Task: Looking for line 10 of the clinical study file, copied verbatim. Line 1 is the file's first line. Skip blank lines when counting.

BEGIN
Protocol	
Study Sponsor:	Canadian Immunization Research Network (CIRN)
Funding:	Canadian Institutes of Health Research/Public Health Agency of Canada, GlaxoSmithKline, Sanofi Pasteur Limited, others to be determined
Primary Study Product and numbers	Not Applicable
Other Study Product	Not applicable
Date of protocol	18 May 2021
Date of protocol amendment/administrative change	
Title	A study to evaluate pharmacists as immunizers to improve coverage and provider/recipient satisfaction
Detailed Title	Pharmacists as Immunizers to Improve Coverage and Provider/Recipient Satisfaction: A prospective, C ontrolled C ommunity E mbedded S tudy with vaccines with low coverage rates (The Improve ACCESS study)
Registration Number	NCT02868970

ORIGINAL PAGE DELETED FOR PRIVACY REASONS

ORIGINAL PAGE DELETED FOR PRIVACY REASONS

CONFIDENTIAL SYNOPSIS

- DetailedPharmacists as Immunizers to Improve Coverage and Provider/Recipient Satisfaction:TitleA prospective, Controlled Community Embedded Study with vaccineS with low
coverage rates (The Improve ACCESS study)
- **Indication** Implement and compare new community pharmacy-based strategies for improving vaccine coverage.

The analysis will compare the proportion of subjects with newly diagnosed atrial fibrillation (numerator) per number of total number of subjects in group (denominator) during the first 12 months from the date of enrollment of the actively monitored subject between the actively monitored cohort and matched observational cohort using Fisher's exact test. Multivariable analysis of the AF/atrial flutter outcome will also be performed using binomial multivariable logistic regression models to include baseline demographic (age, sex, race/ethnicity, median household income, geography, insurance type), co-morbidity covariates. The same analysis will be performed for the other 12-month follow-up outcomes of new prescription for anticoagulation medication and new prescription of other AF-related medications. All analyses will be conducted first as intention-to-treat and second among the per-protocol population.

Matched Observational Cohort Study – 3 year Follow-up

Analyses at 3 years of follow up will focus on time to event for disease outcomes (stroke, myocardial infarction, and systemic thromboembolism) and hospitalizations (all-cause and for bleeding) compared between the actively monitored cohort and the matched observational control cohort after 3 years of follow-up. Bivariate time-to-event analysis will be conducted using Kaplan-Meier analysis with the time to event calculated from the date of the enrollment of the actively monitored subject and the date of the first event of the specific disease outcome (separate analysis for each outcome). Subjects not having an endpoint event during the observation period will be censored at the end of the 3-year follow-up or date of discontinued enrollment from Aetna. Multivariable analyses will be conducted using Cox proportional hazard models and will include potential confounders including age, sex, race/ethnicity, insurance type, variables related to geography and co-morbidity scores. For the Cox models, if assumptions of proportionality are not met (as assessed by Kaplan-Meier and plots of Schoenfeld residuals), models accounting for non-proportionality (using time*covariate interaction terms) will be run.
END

Registration Number	NCT02868970